WASHINGTON, Jan 27 (Reuters) - After President Donald Trump took office, the U.S. Department of Labor quietly removed a special website it created as a resource for current and former Wells Fargo employees on workplace issues, including whistleblower retaliation complaints, according to a U.S. lawmaker.
Senator Elizabeth Warren, a Democrat, sent a letter on Friday to acting Labor Secretary Edward Hugler after discovering on Tuesday that the site, www.dol.gov/wellsfargo, read: "Page not found."
It is one of a growing number of web pages that have been removed since Trump became president. His administration also instructed the Environmental Protection Agency to remove pages on climate change.
Former Labor Department Secretary Thomas Perez created the special website last September, shortly after Wells Fargo was ordered to pay $190 million in fines and customer restitution after its high-pressure sales environment led to the opening of as many as 2 million accounts that customers may not have authorized.
Some of the bank's employees filed whistleblower complaints with the Labor Department's Occupational Safety and Health Administration, saying they had been fired for reporting the gaming by Wells Fargo, while others complained that they were forced to work late to meet sales quotas.
"Taking down this website enables Wells Fargo to escape full responsibility for its fraudulent actions and the department to shirk its outstanding obligations to American workers," wrote Warren, who is a member of the Senate Committee on Health, Education, Labor and Pensions, which oversees the Labor Department.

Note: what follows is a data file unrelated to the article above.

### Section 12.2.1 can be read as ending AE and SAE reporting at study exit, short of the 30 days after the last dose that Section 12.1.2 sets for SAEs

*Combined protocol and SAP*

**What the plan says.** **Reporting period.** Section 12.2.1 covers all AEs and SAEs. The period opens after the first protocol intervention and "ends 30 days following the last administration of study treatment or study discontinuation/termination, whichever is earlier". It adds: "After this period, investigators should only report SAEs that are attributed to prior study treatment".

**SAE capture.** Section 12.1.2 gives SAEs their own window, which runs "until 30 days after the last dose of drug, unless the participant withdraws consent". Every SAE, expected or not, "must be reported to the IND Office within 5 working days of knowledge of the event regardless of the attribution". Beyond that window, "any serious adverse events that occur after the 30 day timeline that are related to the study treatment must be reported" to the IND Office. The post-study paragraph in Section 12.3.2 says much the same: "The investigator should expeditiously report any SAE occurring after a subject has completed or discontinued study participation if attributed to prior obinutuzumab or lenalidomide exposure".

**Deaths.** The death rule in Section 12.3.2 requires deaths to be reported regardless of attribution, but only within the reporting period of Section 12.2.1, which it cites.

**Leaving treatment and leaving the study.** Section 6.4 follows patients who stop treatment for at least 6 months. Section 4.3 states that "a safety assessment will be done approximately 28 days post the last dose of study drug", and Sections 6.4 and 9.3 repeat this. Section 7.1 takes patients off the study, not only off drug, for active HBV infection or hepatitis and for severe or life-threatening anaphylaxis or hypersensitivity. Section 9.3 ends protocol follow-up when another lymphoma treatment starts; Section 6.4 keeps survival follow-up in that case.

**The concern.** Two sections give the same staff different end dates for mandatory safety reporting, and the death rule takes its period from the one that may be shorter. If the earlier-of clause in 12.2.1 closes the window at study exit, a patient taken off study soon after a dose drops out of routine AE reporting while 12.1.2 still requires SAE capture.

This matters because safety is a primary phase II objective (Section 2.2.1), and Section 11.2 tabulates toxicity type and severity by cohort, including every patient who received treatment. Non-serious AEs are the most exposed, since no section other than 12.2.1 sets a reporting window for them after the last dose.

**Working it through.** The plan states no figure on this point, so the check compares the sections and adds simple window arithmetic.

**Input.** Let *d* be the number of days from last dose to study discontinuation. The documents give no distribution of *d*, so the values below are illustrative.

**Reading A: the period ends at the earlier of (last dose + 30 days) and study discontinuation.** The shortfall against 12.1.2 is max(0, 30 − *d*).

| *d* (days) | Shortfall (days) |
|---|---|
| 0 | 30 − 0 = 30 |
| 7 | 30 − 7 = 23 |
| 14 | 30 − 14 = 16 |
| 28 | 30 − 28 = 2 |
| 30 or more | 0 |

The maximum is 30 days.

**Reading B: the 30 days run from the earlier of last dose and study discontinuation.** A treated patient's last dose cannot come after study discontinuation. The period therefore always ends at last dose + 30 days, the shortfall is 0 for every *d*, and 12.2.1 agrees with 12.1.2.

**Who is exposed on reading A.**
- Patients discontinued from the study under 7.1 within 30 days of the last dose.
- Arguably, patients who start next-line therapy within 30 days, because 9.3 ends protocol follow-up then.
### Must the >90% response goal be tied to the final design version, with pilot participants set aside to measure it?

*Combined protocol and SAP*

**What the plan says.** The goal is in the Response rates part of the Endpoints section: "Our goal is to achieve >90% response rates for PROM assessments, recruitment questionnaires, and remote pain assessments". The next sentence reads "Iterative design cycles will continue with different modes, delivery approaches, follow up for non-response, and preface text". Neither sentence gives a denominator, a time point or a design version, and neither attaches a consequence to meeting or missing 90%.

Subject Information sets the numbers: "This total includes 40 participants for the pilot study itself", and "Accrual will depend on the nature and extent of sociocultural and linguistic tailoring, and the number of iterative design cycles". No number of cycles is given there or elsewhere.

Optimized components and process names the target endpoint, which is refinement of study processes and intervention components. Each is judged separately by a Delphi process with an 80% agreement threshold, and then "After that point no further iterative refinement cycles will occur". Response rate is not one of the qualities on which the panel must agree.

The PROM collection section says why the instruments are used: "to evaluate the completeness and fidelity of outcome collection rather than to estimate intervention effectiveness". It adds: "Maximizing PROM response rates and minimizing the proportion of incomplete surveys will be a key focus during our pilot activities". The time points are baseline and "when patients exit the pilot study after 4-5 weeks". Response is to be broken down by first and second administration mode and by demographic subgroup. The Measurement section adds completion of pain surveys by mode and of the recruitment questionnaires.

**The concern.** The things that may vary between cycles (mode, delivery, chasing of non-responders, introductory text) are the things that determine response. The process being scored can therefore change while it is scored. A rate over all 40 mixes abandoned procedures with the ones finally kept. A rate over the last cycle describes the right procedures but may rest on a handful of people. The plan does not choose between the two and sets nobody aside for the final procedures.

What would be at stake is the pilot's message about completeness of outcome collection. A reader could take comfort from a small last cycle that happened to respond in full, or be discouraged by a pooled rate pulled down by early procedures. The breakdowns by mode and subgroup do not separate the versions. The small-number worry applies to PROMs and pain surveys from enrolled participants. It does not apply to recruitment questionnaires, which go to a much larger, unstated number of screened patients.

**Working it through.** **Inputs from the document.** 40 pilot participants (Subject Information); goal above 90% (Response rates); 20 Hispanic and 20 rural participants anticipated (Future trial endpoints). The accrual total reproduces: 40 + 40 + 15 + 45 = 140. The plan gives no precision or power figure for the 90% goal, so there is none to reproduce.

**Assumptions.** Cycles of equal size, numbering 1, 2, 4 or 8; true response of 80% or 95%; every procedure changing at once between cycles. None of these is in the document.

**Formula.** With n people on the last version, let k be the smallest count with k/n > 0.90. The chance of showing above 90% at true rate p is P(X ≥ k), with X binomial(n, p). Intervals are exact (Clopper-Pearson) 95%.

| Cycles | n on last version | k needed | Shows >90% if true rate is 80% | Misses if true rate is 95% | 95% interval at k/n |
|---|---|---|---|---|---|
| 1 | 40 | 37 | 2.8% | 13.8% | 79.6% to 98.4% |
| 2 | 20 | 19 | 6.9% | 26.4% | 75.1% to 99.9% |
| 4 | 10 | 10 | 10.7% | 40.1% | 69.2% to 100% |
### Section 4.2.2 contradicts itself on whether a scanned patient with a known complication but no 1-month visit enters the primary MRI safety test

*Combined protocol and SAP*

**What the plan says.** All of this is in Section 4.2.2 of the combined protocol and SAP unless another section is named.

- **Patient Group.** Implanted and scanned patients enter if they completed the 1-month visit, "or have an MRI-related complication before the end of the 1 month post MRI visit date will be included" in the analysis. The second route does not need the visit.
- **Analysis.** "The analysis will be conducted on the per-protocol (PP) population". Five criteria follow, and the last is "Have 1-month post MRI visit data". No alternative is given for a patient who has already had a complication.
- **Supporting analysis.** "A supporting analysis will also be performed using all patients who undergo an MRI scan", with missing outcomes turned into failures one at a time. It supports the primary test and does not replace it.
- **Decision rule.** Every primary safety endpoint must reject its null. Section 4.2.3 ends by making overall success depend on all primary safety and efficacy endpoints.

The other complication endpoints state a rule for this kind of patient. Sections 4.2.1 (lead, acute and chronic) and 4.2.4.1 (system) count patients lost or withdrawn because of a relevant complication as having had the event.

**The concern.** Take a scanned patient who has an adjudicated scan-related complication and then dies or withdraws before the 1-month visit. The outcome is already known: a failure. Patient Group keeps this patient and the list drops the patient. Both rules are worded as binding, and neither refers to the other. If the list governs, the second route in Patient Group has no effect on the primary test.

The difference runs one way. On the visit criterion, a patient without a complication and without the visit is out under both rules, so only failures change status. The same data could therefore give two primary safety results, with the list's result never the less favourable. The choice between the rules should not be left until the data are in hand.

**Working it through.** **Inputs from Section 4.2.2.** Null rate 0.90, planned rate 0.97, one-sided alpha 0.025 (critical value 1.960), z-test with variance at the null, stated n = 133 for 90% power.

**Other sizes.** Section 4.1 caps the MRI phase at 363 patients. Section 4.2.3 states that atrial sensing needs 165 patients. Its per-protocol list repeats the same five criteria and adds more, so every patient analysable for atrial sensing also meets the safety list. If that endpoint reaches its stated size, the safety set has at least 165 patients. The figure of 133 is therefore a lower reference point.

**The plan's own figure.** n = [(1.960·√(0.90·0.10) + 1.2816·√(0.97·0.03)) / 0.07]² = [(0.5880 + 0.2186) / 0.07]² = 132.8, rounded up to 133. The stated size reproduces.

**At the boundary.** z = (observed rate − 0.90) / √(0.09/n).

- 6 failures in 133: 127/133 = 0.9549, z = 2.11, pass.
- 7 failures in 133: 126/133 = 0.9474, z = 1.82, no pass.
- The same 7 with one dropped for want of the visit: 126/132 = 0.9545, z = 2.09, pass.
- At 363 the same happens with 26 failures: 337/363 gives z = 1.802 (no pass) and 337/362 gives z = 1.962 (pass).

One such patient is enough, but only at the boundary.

When he launched the site, Perez pledged to Warren he would conduct a top-to-bottom review of all the Wells Fargo complaints the department had received to see how they were handled.
The website also offered assistance on issues including proper pay for employees and workplace discrimination.
Reuters previously reported multiple problems with some of the whistleblower cases, including one involving a former Wells Fargo employee who waited nearly five years to be interviewed after telling OSHA she was fired for reporting the gaming.
On Friday Warren asked for an update on the department's review.
The findings have not been made public, but a person familiar with the review said that OSHA's San Francisco office, which handled the bulk of the Wells Fargo complaints, faced a particularly high case load to staff ratio.
The review also found that OSHA does not have an effective case management system to track what is going on in the field, the person added.
Warren's concerns could become an issue on Feb. 7, when fast-food executive Andrew Puzder is expected to appear for his confirmation hearing to become the next labor secretary.
Puzder is already facing a backlash by some of his own workers at CKE Restaurants, who allege they are victims of wage theft. (Reporting by Sarah N. Lynch; Editing by Leslie Adler)